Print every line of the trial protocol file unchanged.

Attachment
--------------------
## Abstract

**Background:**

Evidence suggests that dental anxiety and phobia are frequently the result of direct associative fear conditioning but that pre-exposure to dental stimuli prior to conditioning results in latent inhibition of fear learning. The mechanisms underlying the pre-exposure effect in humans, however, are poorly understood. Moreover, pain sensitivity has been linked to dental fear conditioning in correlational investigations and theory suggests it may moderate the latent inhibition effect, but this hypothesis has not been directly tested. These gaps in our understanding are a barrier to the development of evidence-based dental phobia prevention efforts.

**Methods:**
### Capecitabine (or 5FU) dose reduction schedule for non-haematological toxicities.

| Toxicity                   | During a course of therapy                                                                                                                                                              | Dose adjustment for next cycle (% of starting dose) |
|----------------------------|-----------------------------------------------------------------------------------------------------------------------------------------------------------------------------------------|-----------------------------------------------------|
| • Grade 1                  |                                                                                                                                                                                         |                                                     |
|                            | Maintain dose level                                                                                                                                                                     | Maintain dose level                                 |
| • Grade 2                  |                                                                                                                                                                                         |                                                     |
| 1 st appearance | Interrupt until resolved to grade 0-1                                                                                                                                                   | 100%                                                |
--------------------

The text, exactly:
## Abstract

**Background:**

Evidence suggests that dental anxiety and phobia are frequently the result of direct associative fear conditioning but that pre-exposure to dental stimuli prior to conditioning results in latent inhibition of fear learning. The mechanisms underlying the pre-exposure effect in humans, however, are poorly understood. Moreover, pain sensitivity has been linked to dental fear conditioning in correlational investigations and theory suggests it may moderate the latent inhibition effect, but this hypothesis has not been directly tested. These gaps in our understanding are a barrier to the development of evidence-based dental phobia prevention efforts.

**Methods:**
### Capecitabine (or 5FU) dose reduction schedule for non-haematological toxicities.

| Toxicity                   | During a course of therapy                                                                                                                                                              | Dose adjustment for next cycle (% of starting dose) |
|----------------------------|-----------------------------------------------------------------------------------------------------------------------------------------------------------------------------------------|-----------------------------------------------------|
| • Grade 1                  |                                                                                                                                                                                         |                                                     |
|                            | Maintain dose level                                                                                                                                                                     | Maintain dose level                                 |
| • Grade 2                  |                                                                                                                                                                                         |                                                     |
| 1 st appearance | Interrupt until resolved to grade 0-1                                                                                                                                                   | 100%                                                |